Kelly James-Enger left her full-time law practice for freelance writing more than a decade ago. Since then she's written eight books, including Six-Figure Freelancing: The Writer's Guide to Making More Money (Random House, 2005) and Ready, Aim, Specialize! Create Your Own Writing Specialty and Make More Money (Marion Street Press, 2008). She lives in Downers Grove, a Chicago suburb, with her husband, son, and golden retriever puppy.
As you may imagine, James-Enger has lots of great advice for first-time authors on promoting their books.
Q. What can authors do before their publication date to make a book launch more successful?
A. First, plan ahead -- at least six to nine months. I'll use Six-Figure and Ready, Aim, as examples. With both books, I had a list of possible reviewers lined up well ahead of time as well as a list of markets that would run related articles. I also started looking for and lining up speaking gigs (i.e. writer's conferences, libraries, writer's groups, bookstores) well ahead of time. I've tried postcards, but haven't had much success with them. I also promoted the books through my writers' newsletter, Writer's Gear (though I discontinued that this January.)
Q. What do you like best about promoting your books?
A. I'm an extrovert in an introvert's job, so I love getting out and talking about how to be a successful freelancer. But I've learned that personal appearances can be extremely time-consuming with little payoff, so I focus more on things I can do from home.
Q. What is one mistake you made promoting your first book that you would recommend others avoid?
A. I hired a publicist based on a colleague's recommendation, and she did almost nothing for quite a bit of money. That was an expensive lesson and a mistake I won't make again!
Q. Can you share your top three book promotion tips for first-time authors?
- Pitch articles to magazines, newspapers and websites about your subject; I always want to get paid for articles like this but I will do them for nothing for a byline that mentions the book. (It depends on the market, subject, length, etc.)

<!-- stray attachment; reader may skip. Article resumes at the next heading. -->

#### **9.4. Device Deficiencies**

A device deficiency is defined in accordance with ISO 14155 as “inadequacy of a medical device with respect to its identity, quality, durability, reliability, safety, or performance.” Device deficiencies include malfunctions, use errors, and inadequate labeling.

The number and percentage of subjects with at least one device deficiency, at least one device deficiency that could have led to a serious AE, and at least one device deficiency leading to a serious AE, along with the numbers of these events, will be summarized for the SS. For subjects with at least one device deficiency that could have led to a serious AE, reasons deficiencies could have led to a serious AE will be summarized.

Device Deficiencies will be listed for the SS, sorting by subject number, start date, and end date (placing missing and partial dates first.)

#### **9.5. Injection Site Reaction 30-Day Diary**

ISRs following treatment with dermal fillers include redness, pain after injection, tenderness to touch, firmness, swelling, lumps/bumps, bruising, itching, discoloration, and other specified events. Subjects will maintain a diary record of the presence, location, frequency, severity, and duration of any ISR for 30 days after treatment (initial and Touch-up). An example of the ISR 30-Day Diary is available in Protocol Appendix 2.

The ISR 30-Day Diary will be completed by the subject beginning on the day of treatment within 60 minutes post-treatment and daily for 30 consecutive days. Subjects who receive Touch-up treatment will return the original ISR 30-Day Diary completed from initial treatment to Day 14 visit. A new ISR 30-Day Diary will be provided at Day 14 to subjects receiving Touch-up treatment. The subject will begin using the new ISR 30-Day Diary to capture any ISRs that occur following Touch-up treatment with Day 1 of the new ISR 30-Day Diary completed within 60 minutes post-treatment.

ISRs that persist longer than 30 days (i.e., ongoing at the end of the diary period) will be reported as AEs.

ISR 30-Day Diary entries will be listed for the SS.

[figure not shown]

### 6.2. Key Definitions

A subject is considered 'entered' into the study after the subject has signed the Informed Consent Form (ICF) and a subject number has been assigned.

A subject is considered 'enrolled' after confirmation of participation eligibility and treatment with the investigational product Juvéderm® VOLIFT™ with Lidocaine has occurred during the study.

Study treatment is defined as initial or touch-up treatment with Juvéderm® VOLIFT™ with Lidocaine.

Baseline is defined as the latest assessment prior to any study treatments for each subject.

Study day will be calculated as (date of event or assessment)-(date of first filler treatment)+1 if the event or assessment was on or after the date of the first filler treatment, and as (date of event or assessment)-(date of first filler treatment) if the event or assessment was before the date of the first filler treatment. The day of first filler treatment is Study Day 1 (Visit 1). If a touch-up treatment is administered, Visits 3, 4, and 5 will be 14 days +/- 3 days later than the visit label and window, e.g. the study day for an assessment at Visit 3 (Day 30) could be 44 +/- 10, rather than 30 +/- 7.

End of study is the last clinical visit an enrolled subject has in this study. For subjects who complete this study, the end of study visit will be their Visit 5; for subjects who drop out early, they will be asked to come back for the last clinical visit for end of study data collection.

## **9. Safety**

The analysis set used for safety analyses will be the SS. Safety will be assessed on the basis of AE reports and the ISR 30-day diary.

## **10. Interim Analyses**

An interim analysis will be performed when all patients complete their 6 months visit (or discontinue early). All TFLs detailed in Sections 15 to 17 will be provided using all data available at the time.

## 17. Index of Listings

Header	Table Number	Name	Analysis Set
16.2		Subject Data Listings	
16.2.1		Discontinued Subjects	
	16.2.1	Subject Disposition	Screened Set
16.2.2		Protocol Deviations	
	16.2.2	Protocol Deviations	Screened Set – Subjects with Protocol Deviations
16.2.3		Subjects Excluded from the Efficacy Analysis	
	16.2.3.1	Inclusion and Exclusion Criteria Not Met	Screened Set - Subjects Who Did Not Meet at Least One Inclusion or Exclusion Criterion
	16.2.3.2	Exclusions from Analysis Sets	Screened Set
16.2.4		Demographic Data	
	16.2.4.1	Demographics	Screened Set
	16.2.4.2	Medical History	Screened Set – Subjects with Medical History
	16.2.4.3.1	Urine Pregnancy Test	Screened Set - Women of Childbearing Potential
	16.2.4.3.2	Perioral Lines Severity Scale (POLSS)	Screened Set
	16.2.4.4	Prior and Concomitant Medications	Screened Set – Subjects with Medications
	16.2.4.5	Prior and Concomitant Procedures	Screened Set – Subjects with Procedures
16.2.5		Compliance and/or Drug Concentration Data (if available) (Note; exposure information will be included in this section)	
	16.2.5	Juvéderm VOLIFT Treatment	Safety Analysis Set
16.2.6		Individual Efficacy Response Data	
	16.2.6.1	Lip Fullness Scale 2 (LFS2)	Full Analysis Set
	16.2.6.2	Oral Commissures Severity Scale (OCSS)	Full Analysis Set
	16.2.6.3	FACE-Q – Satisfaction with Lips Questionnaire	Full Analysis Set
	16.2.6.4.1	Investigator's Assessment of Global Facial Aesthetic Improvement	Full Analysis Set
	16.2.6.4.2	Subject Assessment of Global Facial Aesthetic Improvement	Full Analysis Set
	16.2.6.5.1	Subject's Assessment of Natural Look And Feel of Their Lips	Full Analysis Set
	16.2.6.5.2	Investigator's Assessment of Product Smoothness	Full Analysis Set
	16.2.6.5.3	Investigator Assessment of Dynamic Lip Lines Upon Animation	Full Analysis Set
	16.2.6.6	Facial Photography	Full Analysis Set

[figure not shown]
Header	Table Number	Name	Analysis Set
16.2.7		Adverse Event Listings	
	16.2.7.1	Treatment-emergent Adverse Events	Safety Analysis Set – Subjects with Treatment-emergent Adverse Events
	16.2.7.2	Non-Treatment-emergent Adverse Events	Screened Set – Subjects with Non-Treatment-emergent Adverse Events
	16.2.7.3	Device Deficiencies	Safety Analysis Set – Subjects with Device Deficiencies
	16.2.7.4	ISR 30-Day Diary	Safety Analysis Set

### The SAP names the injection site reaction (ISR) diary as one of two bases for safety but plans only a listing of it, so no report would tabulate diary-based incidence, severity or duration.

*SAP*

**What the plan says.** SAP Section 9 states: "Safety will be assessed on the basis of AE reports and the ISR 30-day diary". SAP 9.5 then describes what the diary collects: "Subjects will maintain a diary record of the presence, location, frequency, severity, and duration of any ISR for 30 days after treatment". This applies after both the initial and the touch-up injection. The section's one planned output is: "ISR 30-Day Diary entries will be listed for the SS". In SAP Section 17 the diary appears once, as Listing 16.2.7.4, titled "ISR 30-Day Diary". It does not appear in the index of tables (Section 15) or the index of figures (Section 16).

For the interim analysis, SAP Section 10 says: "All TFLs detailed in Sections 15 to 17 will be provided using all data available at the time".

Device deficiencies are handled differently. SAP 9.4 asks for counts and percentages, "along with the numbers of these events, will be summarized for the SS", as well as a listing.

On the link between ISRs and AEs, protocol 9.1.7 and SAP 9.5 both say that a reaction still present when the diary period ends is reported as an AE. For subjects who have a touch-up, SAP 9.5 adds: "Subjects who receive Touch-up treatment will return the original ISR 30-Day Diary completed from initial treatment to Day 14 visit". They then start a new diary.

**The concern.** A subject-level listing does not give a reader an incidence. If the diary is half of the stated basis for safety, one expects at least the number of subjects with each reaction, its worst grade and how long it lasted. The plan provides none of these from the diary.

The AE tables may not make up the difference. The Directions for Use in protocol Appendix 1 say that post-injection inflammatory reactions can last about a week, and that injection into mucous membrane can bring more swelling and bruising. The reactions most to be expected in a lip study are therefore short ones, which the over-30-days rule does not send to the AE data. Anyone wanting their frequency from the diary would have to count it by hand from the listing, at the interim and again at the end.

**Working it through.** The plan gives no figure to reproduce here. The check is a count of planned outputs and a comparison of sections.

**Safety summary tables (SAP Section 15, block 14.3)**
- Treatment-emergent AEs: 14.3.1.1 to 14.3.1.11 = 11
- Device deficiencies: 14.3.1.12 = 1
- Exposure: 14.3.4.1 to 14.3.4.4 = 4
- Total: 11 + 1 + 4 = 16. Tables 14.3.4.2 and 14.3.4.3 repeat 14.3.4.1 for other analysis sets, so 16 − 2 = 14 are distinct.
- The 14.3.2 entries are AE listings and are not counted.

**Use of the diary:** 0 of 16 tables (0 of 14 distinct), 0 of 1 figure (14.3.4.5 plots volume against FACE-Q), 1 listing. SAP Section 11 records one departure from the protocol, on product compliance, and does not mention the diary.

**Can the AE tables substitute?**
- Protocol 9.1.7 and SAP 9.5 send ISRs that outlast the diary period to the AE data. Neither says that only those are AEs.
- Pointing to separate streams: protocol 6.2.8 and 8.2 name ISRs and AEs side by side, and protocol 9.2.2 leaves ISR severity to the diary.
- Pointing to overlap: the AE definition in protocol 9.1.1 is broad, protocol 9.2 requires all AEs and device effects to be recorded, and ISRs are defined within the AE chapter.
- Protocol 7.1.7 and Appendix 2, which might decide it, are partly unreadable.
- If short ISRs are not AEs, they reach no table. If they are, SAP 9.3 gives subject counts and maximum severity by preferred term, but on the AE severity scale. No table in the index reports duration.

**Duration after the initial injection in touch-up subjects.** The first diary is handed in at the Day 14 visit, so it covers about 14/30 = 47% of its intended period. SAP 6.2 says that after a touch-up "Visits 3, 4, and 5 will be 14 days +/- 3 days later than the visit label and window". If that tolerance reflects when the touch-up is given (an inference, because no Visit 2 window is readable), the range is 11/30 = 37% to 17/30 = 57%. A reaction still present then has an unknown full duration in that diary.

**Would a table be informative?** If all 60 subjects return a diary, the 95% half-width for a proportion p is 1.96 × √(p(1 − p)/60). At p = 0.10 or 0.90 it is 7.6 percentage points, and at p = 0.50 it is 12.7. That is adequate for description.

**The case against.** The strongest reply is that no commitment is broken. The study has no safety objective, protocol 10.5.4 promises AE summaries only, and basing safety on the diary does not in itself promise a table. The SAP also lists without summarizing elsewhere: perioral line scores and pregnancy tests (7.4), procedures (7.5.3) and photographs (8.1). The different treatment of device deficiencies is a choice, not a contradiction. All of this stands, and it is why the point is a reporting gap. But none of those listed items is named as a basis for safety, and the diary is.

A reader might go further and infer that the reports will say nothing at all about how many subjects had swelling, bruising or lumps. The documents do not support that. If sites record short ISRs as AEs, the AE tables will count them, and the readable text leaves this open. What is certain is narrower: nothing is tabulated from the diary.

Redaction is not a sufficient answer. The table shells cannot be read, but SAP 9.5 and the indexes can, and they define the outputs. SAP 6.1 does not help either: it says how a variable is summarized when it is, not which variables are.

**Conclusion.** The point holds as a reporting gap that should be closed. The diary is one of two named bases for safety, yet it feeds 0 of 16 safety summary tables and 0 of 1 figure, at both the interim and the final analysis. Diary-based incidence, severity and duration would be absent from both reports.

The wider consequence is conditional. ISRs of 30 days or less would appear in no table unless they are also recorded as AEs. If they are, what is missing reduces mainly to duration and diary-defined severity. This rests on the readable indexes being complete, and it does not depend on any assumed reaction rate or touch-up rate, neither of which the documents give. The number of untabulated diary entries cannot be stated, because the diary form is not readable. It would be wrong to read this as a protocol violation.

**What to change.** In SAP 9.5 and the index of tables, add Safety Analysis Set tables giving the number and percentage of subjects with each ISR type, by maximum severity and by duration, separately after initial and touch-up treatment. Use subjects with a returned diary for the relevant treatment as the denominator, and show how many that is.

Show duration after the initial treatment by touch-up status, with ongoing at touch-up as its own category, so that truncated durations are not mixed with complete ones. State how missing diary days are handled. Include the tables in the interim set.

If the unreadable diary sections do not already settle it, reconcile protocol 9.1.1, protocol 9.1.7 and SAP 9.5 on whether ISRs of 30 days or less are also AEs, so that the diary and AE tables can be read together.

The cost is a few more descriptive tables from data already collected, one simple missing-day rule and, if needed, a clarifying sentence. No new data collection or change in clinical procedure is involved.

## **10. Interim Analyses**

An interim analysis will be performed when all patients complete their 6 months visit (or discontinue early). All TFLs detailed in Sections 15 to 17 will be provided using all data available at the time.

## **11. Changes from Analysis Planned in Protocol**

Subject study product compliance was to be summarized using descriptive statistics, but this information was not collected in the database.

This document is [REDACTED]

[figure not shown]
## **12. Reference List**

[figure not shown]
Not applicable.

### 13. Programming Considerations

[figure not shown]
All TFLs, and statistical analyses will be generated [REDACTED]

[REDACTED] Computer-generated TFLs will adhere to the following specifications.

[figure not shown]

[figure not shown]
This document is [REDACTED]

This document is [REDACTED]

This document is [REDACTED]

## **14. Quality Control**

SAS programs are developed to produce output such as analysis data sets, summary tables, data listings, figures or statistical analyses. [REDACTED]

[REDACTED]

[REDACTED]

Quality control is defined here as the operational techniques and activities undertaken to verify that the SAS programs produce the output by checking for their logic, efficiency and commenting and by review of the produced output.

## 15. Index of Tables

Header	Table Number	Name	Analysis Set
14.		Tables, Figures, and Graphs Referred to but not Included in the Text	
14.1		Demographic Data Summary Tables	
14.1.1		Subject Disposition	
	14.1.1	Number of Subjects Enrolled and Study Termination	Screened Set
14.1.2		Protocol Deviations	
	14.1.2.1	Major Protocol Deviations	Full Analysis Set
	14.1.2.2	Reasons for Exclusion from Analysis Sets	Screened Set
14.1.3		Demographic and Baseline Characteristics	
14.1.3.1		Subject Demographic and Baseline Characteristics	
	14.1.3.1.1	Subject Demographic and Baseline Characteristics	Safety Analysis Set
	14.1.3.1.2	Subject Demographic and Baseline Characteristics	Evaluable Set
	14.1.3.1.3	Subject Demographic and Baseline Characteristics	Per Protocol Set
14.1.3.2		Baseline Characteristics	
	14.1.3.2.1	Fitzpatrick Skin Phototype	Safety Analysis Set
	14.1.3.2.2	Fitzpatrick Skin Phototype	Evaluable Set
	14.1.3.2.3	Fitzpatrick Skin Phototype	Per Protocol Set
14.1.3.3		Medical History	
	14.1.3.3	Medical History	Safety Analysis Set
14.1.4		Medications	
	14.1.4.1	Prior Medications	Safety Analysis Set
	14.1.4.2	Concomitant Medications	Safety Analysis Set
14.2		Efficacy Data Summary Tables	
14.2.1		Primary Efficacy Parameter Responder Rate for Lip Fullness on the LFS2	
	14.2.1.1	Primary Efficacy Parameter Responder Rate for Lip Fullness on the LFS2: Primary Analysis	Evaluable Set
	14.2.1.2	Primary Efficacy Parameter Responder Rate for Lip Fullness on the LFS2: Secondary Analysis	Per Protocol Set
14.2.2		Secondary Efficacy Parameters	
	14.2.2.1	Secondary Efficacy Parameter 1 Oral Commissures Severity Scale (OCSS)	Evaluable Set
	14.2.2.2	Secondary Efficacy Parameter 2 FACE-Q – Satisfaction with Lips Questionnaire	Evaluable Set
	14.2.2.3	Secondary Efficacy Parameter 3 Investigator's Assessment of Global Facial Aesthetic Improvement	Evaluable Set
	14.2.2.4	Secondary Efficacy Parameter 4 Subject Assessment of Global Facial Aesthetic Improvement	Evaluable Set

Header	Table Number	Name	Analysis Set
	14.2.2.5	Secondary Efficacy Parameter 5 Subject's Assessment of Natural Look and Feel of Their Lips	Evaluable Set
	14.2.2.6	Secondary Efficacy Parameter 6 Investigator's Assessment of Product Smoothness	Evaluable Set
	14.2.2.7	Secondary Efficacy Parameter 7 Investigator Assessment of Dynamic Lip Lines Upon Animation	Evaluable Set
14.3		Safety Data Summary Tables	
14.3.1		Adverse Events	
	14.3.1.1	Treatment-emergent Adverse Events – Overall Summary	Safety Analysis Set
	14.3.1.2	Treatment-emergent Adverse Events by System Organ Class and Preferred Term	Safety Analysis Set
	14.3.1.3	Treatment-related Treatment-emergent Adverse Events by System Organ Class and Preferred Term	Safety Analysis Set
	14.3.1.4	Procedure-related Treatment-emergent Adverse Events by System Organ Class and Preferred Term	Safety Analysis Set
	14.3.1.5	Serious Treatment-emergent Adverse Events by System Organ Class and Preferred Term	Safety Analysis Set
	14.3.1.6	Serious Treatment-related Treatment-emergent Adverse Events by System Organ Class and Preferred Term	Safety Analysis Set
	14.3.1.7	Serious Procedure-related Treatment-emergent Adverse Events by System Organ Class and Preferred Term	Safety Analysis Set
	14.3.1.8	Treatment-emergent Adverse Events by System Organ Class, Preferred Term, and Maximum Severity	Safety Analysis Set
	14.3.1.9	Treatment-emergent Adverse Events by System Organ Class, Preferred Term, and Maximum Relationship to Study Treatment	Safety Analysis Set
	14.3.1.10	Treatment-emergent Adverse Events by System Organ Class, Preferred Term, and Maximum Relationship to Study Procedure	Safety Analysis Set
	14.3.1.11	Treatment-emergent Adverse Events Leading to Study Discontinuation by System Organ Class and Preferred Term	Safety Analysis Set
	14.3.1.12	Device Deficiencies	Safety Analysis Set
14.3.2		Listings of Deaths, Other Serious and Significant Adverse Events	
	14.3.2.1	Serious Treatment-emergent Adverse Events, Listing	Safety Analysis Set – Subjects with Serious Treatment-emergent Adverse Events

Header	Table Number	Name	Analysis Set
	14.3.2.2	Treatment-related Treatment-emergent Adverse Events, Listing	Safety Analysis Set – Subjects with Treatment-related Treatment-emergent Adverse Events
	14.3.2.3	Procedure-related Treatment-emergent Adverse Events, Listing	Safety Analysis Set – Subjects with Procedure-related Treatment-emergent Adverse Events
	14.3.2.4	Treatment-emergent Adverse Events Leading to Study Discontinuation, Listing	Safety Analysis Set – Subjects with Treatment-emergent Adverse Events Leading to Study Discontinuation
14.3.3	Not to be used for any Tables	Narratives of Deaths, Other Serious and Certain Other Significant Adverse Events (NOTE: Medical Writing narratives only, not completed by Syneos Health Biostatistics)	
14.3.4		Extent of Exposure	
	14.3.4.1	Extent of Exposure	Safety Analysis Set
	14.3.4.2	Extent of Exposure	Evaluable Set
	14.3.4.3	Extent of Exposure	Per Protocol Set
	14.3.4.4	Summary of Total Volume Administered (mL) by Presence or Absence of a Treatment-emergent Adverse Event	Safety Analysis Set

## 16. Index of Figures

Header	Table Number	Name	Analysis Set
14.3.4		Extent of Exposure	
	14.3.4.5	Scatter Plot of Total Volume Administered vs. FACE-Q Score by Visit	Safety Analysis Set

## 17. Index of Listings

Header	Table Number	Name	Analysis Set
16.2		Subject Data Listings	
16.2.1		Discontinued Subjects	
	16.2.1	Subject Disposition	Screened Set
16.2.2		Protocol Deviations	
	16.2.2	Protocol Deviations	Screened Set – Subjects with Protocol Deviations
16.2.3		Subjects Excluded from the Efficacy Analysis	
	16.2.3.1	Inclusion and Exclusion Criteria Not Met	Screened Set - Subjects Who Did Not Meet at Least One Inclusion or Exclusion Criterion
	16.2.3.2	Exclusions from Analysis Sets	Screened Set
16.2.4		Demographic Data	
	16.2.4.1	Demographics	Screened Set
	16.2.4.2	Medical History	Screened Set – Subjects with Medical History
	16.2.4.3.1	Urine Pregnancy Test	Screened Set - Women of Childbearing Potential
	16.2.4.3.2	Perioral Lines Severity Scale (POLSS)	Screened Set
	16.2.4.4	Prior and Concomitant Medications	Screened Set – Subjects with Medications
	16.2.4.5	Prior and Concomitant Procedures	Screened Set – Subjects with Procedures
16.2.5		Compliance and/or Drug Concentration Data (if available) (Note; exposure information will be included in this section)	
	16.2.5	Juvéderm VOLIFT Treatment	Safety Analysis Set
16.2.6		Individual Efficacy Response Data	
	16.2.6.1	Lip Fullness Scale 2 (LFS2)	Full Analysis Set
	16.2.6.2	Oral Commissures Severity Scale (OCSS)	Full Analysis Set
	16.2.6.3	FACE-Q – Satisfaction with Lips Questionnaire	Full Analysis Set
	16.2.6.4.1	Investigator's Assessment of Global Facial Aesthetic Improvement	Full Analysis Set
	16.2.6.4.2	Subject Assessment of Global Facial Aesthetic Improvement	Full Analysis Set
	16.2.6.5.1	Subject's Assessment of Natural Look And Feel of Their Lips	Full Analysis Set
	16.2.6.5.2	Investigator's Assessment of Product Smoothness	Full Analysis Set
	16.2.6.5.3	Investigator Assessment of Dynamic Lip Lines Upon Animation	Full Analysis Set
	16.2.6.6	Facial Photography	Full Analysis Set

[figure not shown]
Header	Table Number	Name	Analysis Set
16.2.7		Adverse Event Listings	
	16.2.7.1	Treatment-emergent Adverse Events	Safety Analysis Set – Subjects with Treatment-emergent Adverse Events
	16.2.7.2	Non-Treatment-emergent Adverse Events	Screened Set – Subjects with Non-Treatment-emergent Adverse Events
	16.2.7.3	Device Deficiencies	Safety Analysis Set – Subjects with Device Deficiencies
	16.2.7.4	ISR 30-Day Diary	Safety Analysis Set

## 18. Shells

- Respond to personal e-mails. I get a lot of e-mail from people who find me through the web (i.e. "I want to be a successful freelancer, too, how do I do it?"), and those get a canned response. But I reply to "personal" e-mails (i.e. those from people who have read -- hopefully bought -- my books) briefly but helpfully, and I think that helps build loyal readers.
- Make sure your friends and family all know about your book. They'll do a lot to promote it for you simply out of pride!
A. I think it's always worthwhile to continue to write related articles about your book subject. It continues to position you as an expert, and with a byline that mentions the book, you can always sell a few more copies. As someone who writes both magazine articles and books, this is a natural for me; I was a magazine journalist for years before I started writing books as well.
Cindy Hudson is the author of Book by Book: The Complete Guide to Creating Mother-Daughter Book Clubs (Seal Press 2009). Her website, and its companion blog, feature reading lists, book reviews, author interviews, book giveaways and other book club resources. She lives with her husband and two daughters in Portland, Oregon, where she writes weekly for The Oregonian. Visit her online at MotherDaughterBookClub.com and CindyHudson.com.